Dec 23rd | The Reverend Kevin Scott Fleming
I must confess that I’ve always felt a little sad about the way we’ve thought about Joseph. I say “we” because the Christian tradition has sort of ignored Joseph. When it comes to the Christmas story, we Christians seem to prefer the way Luke tells the story, with his emphasis on Mary, and we give short shrift to Matthew’s account, in which Joseph is the principle figure. In our carols, Mary plays a dominant role and it is nearly impossible to find a carol in which Joseph is mentioned at all, let alone in a good light. “The Cherry Tree Carol,” for instance, has Mary asking Joseph to pick cherries for her. Joseph responds by saying, “Let the father of the baby gather cherries for you.” Ouch!
Joseph comes across to most of us as the consummate cuckold. He is a bit player – hardly needed and hardly respected. He doesn’t have the same acceptance of his role that Mary displays. Joseph doesn’t say, “let it be with me according to your word.” Tradition seems to infer that Joseph is nearly dragged into this drama against his will.
In our creeds and confessions, we mention Mary by name. There is no mention of Joseph. “I believe in Jesus Christ…who was conceived by the Holy Spirit, born of the virgin Mary…” says the Apostles’ Creed. “We believe in one Lord, Jesus Christ…for us and for our salvation he came down from heaven, was incarnate of the Holy Spirit and the Virgin Mary…” says the Nicene Creed. Where is Joseph? Nowhere to be found.
By and large, because of the fundamentalist fascination with the virgin birth, Joseph has been nearly written out of the Jesus story. Because there is a sexual overtone to the story, some in the church have continued to teach that sexuality of any kind is not a desirable trait in human beings, giving rise to doctrines that teach that Mary continued to be a perpetual virgin and that is a more desirable and certainly a more holy way of life. Certainly by the time both Matthew and Luke got around to writing their gospels, stories about Jesus’ birth had been circulating and the questions of the marital status of those who were assumed to be his parent was questioned, and they sought to share what they believed was the “true and ultimate expression of why Jesus was the person he was.”1
But, on this Fourth Sunday of Advent, let us take a moment to consider Joseph. He deserves at least a moment. He is “The Unsung Hero” of Christmas.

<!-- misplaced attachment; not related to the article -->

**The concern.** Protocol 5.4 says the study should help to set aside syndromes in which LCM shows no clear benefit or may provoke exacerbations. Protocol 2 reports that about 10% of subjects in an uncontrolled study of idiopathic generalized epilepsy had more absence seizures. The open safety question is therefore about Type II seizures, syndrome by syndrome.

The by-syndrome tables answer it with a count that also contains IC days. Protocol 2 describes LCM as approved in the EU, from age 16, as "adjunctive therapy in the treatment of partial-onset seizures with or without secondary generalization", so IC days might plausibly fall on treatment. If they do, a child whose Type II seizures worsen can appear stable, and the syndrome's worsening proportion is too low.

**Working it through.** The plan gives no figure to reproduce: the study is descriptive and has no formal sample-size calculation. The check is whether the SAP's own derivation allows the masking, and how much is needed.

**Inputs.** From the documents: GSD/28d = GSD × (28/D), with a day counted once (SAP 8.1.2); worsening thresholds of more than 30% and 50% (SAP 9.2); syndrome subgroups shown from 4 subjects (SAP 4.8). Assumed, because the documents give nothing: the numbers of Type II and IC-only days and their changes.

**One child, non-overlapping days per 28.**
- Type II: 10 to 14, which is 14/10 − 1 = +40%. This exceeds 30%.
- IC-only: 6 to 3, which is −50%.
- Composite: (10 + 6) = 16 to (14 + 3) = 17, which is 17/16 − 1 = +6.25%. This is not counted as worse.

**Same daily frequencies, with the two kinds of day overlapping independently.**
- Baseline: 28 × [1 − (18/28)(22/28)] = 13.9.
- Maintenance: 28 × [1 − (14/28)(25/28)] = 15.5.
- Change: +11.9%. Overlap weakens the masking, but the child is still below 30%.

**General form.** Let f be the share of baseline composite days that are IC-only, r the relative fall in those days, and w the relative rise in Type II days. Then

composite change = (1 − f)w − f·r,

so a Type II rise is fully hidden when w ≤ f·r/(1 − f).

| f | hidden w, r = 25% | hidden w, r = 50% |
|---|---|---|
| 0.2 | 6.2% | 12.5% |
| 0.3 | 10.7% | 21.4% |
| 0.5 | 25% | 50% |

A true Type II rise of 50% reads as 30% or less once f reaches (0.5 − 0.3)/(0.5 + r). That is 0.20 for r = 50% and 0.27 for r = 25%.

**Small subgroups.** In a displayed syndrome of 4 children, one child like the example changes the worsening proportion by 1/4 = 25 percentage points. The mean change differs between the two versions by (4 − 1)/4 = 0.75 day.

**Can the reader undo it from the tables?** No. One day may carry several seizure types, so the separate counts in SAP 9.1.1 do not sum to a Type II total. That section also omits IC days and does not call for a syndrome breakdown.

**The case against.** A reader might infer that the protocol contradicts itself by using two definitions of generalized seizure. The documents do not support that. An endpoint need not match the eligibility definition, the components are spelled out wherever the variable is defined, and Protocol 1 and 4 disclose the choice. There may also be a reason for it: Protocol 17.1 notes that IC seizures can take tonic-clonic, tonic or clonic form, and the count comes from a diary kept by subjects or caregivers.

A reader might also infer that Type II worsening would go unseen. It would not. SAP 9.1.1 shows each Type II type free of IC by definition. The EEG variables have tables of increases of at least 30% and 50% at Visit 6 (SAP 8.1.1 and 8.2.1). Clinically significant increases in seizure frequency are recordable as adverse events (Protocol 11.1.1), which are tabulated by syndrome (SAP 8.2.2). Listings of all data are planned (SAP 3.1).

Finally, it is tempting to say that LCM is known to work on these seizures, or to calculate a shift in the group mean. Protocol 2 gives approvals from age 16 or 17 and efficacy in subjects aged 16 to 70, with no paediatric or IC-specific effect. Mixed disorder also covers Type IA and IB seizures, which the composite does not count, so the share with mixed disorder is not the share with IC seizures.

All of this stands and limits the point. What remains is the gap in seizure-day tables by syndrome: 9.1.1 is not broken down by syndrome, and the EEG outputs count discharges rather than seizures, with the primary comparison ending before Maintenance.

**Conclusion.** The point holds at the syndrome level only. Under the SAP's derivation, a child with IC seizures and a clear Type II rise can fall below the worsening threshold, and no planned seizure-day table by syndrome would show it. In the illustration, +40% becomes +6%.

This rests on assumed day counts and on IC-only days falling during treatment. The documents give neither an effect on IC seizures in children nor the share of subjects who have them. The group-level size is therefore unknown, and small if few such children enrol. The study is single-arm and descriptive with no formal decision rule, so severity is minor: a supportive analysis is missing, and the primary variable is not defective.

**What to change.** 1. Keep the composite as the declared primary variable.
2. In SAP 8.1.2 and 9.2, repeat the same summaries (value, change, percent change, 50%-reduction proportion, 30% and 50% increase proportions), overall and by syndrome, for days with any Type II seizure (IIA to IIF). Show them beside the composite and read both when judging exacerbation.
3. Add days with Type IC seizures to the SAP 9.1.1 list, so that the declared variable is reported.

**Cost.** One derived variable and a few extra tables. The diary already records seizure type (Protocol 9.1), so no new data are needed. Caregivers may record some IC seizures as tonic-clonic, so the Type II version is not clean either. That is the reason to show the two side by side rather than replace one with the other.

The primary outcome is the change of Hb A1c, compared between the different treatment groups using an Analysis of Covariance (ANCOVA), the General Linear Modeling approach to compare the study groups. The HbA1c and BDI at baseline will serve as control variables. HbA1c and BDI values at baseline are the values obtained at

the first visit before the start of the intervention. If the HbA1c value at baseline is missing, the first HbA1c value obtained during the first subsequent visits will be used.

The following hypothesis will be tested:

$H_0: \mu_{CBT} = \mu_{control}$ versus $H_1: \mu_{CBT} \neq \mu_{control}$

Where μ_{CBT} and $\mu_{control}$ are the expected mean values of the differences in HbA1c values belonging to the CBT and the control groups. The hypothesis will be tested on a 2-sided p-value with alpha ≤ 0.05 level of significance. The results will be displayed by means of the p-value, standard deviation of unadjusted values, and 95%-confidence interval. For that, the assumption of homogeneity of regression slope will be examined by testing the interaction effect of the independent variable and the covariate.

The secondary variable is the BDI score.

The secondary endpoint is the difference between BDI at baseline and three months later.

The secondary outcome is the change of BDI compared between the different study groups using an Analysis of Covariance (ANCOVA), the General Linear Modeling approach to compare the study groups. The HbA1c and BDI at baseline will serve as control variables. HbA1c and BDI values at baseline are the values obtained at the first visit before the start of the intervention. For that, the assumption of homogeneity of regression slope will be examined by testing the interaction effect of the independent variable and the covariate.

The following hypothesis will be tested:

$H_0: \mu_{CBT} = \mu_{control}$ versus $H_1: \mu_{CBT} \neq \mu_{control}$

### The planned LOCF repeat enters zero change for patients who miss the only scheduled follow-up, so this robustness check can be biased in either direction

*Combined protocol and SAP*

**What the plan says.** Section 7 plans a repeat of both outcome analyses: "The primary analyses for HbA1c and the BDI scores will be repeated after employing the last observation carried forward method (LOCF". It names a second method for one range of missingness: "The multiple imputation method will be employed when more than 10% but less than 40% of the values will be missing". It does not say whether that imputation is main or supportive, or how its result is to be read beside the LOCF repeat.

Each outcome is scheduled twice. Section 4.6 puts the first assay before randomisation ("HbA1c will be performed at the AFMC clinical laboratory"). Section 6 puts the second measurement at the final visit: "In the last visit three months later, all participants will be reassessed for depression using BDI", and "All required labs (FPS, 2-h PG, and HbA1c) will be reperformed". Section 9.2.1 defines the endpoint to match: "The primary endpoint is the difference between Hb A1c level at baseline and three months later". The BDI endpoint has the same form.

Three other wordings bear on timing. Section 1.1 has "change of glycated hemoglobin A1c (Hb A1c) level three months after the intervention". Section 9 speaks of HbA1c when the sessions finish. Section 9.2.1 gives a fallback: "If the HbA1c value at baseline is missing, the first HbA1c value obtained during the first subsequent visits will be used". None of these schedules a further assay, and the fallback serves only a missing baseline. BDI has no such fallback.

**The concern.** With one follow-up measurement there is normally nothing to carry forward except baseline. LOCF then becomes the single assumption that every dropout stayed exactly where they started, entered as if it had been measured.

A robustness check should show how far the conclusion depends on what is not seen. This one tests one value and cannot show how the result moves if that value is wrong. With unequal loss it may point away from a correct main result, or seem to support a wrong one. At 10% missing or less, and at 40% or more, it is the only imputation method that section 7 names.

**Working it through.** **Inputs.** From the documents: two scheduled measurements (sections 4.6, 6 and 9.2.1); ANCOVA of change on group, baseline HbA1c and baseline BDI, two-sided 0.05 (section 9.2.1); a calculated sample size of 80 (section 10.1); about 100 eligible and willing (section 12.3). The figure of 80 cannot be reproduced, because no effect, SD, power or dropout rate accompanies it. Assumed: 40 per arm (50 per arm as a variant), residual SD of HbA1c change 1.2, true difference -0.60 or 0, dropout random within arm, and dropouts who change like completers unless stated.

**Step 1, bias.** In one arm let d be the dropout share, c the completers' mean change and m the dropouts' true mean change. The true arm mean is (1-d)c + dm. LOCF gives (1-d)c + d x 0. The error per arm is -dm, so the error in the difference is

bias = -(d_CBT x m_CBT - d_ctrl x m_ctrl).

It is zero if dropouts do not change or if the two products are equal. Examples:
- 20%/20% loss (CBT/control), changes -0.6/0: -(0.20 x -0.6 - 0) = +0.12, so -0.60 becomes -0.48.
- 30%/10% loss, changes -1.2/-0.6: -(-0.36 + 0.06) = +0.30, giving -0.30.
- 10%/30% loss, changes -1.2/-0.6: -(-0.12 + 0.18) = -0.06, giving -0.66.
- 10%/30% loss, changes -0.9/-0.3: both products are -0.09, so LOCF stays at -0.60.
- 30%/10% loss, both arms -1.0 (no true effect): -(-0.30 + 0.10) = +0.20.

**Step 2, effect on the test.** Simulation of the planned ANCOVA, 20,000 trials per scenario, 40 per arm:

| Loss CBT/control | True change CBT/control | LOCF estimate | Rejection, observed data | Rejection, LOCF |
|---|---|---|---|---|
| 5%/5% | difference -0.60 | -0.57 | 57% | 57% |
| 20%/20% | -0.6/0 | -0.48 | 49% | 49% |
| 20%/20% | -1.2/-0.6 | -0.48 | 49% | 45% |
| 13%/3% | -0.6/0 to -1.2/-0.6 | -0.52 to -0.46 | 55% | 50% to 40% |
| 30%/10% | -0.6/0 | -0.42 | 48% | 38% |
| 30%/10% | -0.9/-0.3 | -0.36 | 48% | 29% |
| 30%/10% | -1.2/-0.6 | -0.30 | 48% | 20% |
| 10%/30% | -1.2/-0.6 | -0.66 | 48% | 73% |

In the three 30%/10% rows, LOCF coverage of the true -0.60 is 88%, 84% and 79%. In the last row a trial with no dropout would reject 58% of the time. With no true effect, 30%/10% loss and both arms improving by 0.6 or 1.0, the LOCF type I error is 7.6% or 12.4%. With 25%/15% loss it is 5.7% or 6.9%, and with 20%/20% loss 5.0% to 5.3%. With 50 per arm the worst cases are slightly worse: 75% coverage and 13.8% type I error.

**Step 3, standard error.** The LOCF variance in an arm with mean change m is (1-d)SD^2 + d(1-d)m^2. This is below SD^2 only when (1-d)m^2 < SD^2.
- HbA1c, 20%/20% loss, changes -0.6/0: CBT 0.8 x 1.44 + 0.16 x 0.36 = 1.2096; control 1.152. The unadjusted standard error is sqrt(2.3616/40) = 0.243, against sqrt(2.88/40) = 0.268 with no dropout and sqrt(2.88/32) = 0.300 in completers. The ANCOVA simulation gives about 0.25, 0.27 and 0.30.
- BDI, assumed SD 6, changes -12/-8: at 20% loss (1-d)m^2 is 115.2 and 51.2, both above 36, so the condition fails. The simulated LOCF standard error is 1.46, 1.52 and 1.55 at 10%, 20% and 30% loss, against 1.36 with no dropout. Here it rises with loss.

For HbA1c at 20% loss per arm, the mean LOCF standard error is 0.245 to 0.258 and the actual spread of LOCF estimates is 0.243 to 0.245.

Matthew begins his story with an indelicate starting point. It is the dilemma which draws Joseph into the story. “Now the birth of Jesus the Messiah took place in this way. When his mother Mary had been engaged to Joseph, but before they lived together, she was found to be with child…” Matthew presents the story of Jesus’ birth beginning with an unmarried pregnant woman. Joseph, like most men I know, jumps to the conclusion that an act of adultery has been committed. Joseph is enraged, embarrassed, and humiliated. There is scandal about Jesus from the outset.
When this news came to light, Joseph makes up his mind to quietly break the engagement and spare Mary the scorn and judgment of the community. “Her husband Joseph, being a righteous man and unwilling to expose her to public disgrace, planned to dismiss her quietly,” is how Matthew puts it. It seems that the story is to end in divorce.
But then, as Matthew tells it, there is a moment of revelation. An angel (angels seem to be quite busy at this time of year) – an angel appears, in a dream, to Joseph with new information. “Joseph, son of David, do not be afraid to take Mary as your wife, for the child conceived in her is from the Holy Spirit. She will bear a son, and you are to name him Jesus, for he will save his people from their sins.”
When Joseph awakens from his dream, he has a new attitude and outlook. “When Joseph awoke from sleep, he did as the angel of the Lord commanded him; he took her as his wife, but had no marital relations with her until she had borne a son; and he named him Jesus.” Joseph embraces the invitation to be a partner with God in this new work that God is doing.
That, on the surface, is what Matthew has to say about the birth of Jesus. Joseph is the major character and we leave the first reading of the story feeling a little better about Joseph. But, there are still questions.